SORRENTO & AMALFI COAST
20-21 June 2017
Having caught the ferry from Capri after a day of fun in the sun and the sea, we were desperately in need of a shower… And even more so after we’d trekked to our hotel.
Consulting Google Maps as we arrived in the port, we made the executive decision to walk to our hotel since it was only 800m away. Little did we know that, with Sorrento sitting atop a sheer cliff-face, the 800m walk was a 45 degree path that was at least double the distance since it wound back and forth!
We were grateful to arrive into the prettiest boutique town, which is Stepford in its perfection. With the horse and carriage clippetty-clopping on volcanic grey cobblestones past us on a pretty little piazza with gayly coloured flowers, (perfectly flat) Sorrento was a breath of fresh air.
Our hotel was a chip and a putt from there, neatly nestled in a quiet sideroad off the main drag, and its blue and white tiled hallway made us feel fresher already.
We checked into our room (the receptionist was astounded that we’d walked up with our luggage and whispered to me conspiratorially not to tell Christian that there is an elevator from the Port!) and had the long awaited shower – bliss! – before consulting The Fork for our dinner arrangements (since all that self-portering had left us famished!)
With an 8pm reservation in place, we took a whip around the town, delighted to see that the main street was closed off to cars so pedestrians were milling about, shopping, eating and unapologetically people-watching from the many bars and cafes that had their chairs laid out theatre-style facing the road. Judging by the number of pink sun-slapped faces, we assumed that this town was a favourite among the Brits and Scots.
There was also a wonderful market street running parallel to the main street, selling all sorts of wonderful locally produced wares like leather goods, linens and all things lemon (production of which the region is famous for). We would have to return after dinner when we were strong and focused enough to enjoy the experience.
We’d chosen our restaurant for its story. A new place, opened in 2017 by 2 sons to celebrate their father’s apparently illustrious career in waitering. The story, with the weighty name ‘Miseria e Nobilta’ had us curious enough to need to try it out.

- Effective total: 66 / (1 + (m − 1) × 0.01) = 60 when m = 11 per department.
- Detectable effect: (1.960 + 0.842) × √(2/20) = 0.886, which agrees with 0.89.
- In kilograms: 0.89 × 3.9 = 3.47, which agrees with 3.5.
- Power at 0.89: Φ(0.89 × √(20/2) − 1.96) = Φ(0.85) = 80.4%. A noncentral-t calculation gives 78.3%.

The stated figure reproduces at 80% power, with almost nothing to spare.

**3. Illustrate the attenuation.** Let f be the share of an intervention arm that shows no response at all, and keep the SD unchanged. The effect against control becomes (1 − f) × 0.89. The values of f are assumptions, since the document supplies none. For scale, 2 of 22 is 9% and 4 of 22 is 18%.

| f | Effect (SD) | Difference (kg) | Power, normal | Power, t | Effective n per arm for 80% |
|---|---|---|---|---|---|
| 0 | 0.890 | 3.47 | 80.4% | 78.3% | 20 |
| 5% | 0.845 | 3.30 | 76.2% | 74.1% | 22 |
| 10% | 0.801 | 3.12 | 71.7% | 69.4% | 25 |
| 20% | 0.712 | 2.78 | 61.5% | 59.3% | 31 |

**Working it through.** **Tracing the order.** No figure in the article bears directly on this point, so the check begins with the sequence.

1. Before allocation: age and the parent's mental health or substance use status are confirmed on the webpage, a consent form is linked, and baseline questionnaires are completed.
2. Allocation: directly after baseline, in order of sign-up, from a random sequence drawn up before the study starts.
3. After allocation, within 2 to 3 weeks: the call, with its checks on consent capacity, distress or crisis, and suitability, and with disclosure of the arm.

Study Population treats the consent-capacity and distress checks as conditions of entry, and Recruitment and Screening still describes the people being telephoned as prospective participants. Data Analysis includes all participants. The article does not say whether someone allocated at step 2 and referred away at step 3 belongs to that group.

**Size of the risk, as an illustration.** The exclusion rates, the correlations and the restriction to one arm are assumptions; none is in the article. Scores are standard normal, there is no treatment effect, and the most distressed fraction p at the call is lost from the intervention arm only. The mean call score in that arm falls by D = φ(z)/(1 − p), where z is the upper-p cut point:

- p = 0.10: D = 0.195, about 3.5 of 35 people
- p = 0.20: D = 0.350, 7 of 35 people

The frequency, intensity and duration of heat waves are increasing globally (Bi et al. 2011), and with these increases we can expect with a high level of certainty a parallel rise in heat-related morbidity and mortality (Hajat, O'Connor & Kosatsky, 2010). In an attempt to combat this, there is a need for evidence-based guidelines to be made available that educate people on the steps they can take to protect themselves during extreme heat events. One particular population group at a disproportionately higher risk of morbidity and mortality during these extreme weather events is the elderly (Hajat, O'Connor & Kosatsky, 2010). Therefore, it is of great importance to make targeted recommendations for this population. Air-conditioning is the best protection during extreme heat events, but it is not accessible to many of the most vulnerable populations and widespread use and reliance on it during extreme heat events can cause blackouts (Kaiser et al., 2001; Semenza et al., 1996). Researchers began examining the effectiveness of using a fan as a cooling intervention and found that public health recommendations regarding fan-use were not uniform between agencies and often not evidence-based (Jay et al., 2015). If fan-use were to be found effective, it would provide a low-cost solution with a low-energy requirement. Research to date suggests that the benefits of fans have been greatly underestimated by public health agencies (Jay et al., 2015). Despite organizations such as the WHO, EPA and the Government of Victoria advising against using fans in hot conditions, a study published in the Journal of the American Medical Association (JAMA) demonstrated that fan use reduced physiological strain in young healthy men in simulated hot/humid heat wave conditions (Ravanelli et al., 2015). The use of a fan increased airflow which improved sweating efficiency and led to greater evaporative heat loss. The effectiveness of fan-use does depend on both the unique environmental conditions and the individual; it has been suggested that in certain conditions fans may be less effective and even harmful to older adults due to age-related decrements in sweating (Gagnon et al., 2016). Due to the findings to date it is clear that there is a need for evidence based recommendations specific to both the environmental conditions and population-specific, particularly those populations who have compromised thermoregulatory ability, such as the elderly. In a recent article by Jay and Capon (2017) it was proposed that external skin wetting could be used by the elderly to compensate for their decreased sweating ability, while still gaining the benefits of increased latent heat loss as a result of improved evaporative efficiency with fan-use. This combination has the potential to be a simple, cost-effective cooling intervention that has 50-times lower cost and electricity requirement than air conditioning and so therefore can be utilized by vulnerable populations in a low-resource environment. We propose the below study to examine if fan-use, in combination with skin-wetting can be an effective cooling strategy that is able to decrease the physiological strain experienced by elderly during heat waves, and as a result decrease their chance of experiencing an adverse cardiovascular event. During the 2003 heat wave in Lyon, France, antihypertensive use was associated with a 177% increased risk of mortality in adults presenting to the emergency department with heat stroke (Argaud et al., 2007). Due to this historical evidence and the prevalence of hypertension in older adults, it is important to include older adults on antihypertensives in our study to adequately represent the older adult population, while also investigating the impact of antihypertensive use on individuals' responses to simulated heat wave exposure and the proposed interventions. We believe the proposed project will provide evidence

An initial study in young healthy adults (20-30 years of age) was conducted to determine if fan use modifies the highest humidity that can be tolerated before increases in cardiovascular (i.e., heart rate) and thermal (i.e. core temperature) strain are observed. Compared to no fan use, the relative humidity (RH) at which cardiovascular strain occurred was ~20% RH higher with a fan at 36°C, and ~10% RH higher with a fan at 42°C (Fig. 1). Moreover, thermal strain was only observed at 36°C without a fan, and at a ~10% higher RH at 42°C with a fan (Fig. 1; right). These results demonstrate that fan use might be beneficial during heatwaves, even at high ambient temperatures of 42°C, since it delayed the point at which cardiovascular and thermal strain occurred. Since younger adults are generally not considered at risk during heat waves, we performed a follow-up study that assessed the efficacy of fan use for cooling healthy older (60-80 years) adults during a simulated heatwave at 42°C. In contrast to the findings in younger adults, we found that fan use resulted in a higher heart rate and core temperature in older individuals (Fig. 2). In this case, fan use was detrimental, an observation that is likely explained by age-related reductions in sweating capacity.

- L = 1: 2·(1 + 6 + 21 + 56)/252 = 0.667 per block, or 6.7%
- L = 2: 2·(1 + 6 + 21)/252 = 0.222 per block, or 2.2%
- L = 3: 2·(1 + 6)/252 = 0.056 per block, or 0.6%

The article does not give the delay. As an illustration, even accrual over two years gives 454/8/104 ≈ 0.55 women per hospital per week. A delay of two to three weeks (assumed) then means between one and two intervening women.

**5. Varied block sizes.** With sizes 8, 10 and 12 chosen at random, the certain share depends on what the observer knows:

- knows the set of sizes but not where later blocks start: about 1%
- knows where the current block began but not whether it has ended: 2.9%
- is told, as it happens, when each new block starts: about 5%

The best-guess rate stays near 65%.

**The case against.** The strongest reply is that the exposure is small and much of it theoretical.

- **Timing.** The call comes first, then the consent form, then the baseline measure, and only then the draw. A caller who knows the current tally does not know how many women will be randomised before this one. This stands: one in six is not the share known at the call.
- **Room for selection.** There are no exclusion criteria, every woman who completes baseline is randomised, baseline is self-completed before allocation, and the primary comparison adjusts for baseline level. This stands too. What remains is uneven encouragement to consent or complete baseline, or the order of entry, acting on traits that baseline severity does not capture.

We had the most delicious crumbed and deepfried mozarella fritta and croquettes to start, with a most unusual pork and beans pasta and a lasagne for main course, served with a (cold) garlic broccoli. Amazing food and very attentive service with the owners themselves handling drinks and table service.
Happy to have supported a new local business and happier to have been fed to bursting, we took a wander through to the end of town and then back again through the market.
I managed to get a fabulous handcrafted (in Sorrento!) leather bag with, coincidentally, a “C&C” logo punched on the silver clasp, for a bargain €20! And a less elegant, but no less classic bargain Italia supporters hoodie. Christian resisted any immediate purchase, but from the way he was earnestly haggling with the sales lady, I sense the procurement of a collection of leather work shoes in his future!
AMALFI COAST CRUISE
Christian had pre-booked an Amalfi Coast Cruise for us so that we could see as much as possible in the single day we had to explore the massive coastline and all the little towns and villages dotted along it.
Somehow, we’d forgotten to bring our printed tickets but the situation was easily resolved by calling the Get Your Guide call centre, who graciously traced the booking and emailed us a digital ticket.
We met the tour bus at the designated spot – coincidentally outside the restaurant we’d eaten at the night before – and were transported to the Marina where our boat was ready and waiting (with several others).
We were seated at the front of the boat (“with the young people”, how flattering!) and were soon jetting off down the coast.
No more than about 15 minutes’ sailing in, we stopped for a swim in a sheltered inlet between a triangulated island and 2 rocky outcrops. We were told this was Isola Regale, owned by Sorrento guy who has built a villa, a church and a restaurant on his little island. The boat provided masks, kickboards and floating rings for us to use while flopping about like we owned the place.
Back on the boat, we sunned and lounged on the padded bow as we sailed along the Amalfi coastline, admiring the view and marvelling at how the houses and villages wedged into the cliffs ever came to be. It would be hard enough today with all the construction technology we have now, but how in the world did they manage it all in yesteryear? And how did they get anywhere, when their homes were so remote with what must be hellish walks to the nearest town!